The final redemption of the siblings is when they hungrily partake food at another 'Chandala' home (a test devised by Maa Lakshmi) thereby completing the cycle and vindicating the Goddess's stance. Food is positioned as the common denominator in this story. No one is above it. Hence to this date, people from all castes are allowed to partake in the 'Mahaprasad' from the same pot at the Jagannath Dham in Puri. The concept of 'Makara' or 'Sangata' seems to have evolved from the same philosophy. 

It's a story that seems to be quite ahead of its time. Sadly the Lakshmi Purana has been turned into just another 'holy book' that is read for the sake of it. While it does have its share of clich├ęs and parts of it may not be relevant in today's date, it is a timeless tale. And the feminist and socialist tone is in sync with the period during which it was written. 

Jau / Jukha

'Jau' or rice from the season's harvest cooked with a trickle of milk, a dash of sugar and a single Annapurna(Pandan) leaf is one of the most important 'bhoga' or offerings made by my mother on Manabasa Gurubar. This is not 'kheer' or dessert but something which can be eaten as a main dish.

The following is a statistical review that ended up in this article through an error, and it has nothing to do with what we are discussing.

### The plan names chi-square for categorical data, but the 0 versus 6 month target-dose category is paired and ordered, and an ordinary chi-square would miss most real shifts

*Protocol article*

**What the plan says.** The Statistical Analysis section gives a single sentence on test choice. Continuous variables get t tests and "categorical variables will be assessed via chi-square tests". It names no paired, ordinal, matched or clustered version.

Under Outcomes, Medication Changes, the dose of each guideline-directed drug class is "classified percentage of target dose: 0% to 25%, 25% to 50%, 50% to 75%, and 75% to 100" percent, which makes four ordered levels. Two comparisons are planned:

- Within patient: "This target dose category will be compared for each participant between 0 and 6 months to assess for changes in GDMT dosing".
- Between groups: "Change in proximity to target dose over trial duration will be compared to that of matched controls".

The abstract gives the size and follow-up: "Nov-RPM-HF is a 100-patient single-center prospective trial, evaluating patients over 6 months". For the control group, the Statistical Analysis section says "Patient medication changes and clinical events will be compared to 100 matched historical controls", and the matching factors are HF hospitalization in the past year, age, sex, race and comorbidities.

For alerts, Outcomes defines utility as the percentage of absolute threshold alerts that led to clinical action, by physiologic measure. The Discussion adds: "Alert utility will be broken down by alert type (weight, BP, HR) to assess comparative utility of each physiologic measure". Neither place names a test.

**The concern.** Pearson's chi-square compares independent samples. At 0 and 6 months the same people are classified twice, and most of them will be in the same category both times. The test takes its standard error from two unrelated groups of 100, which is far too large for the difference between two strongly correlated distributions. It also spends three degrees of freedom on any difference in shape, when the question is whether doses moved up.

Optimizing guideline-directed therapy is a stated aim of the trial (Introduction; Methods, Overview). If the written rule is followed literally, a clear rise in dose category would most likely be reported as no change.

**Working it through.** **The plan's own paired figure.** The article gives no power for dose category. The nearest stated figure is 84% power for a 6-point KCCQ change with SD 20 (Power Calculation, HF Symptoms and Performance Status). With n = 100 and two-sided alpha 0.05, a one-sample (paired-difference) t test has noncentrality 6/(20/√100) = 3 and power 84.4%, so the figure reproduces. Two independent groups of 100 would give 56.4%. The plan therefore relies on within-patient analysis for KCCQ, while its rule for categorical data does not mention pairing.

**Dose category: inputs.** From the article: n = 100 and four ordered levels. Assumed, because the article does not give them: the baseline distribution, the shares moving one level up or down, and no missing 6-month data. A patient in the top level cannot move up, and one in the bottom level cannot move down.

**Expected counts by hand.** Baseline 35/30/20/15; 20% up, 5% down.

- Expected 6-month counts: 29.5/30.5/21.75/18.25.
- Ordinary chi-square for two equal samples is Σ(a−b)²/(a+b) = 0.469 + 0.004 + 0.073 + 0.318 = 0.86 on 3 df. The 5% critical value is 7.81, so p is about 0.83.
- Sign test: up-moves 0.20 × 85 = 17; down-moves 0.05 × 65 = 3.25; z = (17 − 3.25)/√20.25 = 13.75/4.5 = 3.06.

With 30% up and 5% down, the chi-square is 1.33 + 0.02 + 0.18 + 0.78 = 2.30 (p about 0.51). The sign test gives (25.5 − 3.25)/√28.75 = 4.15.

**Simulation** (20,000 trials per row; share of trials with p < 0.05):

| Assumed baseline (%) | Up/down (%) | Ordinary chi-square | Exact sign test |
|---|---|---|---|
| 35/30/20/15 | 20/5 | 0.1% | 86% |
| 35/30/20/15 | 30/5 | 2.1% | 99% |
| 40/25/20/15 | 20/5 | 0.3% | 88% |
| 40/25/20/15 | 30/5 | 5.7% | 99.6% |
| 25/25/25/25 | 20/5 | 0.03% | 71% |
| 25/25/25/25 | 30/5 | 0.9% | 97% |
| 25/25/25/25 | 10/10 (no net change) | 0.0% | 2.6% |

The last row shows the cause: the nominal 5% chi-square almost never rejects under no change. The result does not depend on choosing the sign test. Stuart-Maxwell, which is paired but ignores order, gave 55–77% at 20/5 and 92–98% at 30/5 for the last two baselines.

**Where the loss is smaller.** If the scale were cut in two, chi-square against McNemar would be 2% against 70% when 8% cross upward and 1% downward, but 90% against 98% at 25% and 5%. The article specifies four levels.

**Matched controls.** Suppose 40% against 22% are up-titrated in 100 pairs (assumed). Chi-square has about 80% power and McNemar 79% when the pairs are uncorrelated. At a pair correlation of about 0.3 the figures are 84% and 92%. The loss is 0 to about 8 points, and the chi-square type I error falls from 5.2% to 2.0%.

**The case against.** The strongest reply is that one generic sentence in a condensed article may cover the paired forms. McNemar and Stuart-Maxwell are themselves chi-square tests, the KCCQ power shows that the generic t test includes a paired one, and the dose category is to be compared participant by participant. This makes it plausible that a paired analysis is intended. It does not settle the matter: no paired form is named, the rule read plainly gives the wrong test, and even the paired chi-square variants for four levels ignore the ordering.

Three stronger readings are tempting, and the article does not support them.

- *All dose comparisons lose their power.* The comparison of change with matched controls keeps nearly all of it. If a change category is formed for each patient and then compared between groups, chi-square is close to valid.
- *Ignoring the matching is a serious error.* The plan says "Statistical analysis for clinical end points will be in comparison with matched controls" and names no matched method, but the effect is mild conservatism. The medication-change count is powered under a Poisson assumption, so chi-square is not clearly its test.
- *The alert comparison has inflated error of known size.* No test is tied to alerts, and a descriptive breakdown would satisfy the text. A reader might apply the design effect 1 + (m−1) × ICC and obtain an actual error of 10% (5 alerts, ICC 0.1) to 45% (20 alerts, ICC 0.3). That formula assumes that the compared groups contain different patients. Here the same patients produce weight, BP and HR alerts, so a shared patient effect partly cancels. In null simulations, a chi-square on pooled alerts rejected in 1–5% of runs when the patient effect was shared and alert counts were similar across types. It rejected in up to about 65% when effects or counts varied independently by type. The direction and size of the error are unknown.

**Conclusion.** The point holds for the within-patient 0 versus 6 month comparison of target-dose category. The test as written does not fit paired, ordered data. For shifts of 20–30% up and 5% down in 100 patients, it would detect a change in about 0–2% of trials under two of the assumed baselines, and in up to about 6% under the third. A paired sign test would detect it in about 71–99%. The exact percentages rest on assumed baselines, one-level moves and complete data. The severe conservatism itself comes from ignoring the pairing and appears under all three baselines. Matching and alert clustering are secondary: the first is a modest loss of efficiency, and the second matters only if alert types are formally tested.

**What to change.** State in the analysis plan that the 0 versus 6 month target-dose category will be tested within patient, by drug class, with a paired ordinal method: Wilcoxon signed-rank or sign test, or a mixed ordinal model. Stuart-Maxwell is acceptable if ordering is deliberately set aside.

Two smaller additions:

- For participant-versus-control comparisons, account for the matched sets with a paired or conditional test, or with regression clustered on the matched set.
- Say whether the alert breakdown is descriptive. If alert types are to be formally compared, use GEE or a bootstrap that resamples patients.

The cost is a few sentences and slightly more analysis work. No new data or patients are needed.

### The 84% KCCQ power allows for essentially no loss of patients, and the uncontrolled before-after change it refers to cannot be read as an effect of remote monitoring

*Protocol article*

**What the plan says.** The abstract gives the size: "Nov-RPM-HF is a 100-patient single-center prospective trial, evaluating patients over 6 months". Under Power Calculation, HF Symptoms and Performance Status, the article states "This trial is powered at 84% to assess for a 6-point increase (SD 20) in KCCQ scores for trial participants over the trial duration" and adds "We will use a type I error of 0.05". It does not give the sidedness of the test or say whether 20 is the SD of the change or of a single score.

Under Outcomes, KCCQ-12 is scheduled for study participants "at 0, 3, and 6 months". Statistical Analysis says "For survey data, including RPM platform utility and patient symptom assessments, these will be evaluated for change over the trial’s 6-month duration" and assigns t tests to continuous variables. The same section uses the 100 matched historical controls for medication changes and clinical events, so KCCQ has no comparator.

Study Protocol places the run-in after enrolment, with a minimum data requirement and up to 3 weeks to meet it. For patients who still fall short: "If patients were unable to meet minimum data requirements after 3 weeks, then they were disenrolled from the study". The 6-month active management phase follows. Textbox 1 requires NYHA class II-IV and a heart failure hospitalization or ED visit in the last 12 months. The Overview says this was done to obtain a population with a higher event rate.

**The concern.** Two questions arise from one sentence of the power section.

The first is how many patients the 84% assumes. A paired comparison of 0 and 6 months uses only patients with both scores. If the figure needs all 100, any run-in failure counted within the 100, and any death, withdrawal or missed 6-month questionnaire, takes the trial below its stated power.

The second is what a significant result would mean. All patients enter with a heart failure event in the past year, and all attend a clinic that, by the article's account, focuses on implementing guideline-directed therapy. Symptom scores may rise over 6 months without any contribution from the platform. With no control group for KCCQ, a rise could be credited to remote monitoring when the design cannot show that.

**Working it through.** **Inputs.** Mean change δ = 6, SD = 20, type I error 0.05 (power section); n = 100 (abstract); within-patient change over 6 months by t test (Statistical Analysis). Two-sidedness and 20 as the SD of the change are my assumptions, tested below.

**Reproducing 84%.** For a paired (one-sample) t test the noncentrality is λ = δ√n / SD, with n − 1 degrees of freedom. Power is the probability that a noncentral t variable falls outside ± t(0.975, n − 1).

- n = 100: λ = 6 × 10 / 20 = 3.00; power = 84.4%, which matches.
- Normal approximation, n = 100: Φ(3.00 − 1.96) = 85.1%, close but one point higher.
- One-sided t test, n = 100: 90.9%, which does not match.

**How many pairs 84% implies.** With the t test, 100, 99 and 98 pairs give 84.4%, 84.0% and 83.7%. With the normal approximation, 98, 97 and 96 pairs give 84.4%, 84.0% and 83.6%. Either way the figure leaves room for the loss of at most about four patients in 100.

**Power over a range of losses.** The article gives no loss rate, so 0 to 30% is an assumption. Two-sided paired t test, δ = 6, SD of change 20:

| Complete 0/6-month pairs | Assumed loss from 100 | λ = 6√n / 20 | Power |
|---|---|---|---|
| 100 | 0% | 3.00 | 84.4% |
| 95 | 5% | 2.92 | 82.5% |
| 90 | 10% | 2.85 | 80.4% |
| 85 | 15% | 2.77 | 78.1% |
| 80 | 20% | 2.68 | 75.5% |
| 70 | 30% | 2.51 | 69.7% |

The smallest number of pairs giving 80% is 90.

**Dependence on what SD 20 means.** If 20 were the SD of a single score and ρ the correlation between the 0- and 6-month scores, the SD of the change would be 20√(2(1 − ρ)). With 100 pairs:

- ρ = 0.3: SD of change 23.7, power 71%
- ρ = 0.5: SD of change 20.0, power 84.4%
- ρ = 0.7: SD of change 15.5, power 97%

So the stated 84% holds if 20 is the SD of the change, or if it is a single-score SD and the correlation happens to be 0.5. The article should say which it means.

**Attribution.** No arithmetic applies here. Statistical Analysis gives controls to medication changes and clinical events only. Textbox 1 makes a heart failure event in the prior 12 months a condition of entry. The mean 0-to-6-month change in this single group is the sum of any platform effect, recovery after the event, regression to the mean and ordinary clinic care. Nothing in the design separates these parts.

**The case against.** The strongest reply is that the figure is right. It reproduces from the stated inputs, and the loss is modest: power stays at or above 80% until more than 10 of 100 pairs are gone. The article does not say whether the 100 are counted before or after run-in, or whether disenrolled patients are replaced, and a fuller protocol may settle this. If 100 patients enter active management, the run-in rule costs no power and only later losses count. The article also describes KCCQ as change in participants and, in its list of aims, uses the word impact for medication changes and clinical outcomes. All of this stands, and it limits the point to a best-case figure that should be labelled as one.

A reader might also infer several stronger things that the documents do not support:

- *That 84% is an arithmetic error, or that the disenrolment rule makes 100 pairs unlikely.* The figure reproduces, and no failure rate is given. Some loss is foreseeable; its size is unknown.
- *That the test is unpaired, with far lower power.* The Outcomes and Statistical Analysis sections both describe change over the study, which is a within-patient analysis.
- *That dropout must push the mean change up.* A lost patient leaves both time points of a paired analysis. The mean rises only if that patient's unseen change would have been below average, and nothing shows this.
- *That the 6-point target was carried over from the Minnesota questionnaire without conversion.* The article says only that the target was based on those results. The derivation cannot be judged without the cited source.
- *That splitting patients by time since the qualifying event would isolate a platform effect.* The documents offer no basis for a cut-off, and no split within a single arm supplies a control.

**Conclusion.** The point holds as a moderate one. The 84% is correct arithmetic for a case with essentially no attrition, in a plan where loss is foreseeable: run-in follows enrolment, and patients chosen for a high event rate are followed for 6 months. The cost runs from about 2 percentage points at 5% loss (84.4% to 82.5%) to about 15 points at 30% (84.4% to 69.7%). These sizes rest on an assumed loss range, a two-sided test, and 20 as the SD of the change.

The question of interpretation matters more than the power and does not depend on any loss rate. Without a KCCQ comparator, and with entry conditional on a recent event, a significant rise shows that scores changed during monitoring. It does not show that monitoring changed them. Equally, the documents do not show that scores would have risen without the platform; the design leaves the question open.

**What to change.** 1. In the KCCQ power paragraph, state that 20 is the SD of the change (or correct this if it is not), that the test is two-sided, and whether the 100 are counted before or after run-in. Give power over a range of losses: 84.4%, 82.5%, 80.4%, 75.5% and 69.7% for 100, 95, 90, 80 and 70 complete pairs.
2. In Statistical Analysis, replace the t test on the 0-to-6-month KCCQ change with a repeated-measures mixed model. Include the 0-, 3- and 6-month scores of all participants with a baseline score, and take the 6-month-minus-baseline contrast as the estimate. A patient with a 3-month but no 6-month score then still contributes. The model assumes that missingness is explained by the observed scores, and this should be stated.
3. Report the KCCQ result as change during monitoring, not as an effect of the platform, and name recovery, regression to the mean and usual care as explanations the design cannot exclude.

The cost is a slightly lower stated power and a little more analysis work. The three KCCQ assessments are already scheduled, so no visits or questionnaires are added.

Ingredients -

  • 1 cup new rice (aromatic is preferred)
  • 1/4 cup milk
  • 2-3 tsp sugar
  • a pinch of salt
  • 1-2 Pandan leaves
  • 5-6 cups water

Method - Bring the water to a boil in a thick-bottomed vessel. Wash the rice thoroughly and drain it. Add to the boiling water and stir it so that it doesn't catch at the bottom.

Add the salt. Lower the flame and let it cook till the rice is cooked. Add the Pandan leaves and cook for 15-20 mins longer so that the grains start to disintegrate. Top with more hot water if required.